Adversity in Childhood Can Have Lifelong Repercussions

 

Adverse Childhood Experiences (ACEs) and other traumatic events in a child's life can cause toxic stress and lifelong negative health outcomes like chronic disease and depression. And they are, unfortunately, all too common. But we can help ensure their effects don't follow children into adulthood, and we can reduce harm for the next generation.

What Are Adverse Childhood Experiences?

ACEs include adversities such as:

  • Separation or divorce of parents or guardians
  • Death of a parent or guardian or incarceration of a household member
  • Mental illness or substance abuse in the household
  • Witnessing or experiencing violence in the home or community
  • Physical, verbal, or sexual abuse
  • Material or emotional neglect
  • Financial hardship
  • Discrimination due to race/ethnicity, sexual orientation, or gender identity

How Do Childhood Adversities Impact Health?

Early adverse experiences can alter children's brain structure and function, which provide the foundation for learning, emotional development, and behavior.

Without healthy relationships and environments to buffer against adversity, toxic stress can disrupt a child's healthy development and lead to physical, mental, and social problems throughout childhood and adolescence. In adulthood, ACEs are associated with heart disease, cancer, obesity, substance abuse, suicide attempts, and other serious health concerns.

The more traumatic childhood events a person experiences, the more likely the impact will be substantial and lasting, both for themselves and for subsequent generations.

Take Action, California!

Explore kidsdata.org's indicators and topical summary, identify disparities in your community, and take action.

  • Get involved: Join a local coalition to address conditions that contribute to childhood adversity, or find an event to learn more about ACEs.
  • Support protective factors: Strengthen family financial security, increase social connectedness in communities, and improve children's play areas, school readiness, and neighborhood safety.
  • Help break the cycle: Reduce stigma around help-seeking for depression, substance misuse, suicidal thoughts and behaviors, and parenting challenges.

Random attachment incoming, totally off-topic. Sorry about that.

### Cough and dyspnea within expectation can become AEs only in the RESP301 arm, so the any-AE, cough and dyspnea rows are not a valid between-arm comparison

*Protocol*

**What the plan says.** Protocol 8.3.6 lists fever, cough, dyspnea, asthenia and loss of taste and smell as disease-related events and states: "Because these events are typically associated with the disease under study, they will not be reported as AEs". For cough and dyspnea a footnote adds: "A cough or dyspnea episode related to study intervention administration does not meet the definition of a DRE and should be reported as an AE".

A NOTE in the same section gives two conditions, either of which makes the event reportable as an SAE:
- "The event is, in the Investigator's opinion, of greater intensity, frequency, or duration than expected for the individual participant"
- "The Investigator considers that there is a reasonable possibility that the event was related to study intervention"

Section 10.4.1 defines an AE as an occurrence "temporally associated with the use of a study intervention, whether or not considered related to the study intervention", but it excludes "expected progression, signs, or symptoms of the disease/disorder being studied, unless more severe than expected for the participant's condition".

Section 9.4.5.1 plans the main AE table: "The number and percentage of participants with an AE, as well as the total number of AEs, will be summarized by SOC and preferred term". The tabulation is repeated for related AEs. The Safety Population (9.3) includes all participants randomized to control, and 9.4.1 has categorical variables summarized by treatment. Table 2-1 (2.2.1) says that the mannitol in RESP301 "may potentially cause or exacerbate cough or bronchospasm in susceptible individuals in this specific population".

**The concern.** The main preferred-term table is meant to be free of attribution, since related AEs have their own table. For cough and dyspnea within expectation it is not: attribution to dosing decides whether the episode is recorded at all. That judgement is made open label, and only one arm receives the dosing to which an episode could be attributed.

• Improve monitoring: Expand data collection in surveys and screenings for ACEs in clinical settings.
  • Identify and care for toxic stress: Enhance supportive relationships, promote evidence-based mindfulness practices and everyday healthy activities, and provide mental and behavioral health care when needed.

Learn More

In June 2022, KidsData and the California Department of Public Health's Essentials for Childhood (EfC) Initiative hosted a webinar exploring data on the prevalence of ACEs among California adults.

Watch the recording below or view the webinar slides.

 

Read PRB's summaries of recent research:

Find more research on childhood adversity at PACEs Connection.

Explore resources from the California EfC Initiative, the Office of the California Surgeon General, and the ACEs Aware initiative.

Clinicians can participate in free online trainings and join the effort to screen for ACEs and provide trauma-informed care.

Childhood Adversity Indicators

Data come from four reputable sources and are available for sub-state regions and across many demographic groups.

National Survey of Children's Health

Family Experiences During the COVID-19 Pandemic

California Behavioral Risk Factor Surveillance System

Maternal and Infant Health Assessment

Sources

Bhushan, D., et al. (2020). Roadmap for resilience: The California Surgeon General's report on adverse childhood experiences, toxic stress, and health. Office of the California Surgeon General. Retrieved from: https://osg.ca.gov/sg-report

Centers for Disease Control and Prevention. (2021). Adverse childhood experiences prevention strategy. Retrieved from: https://www.cdc.gov/injury/pdfs/priority/ACEs-Strategic-Plan_Final_508.pdf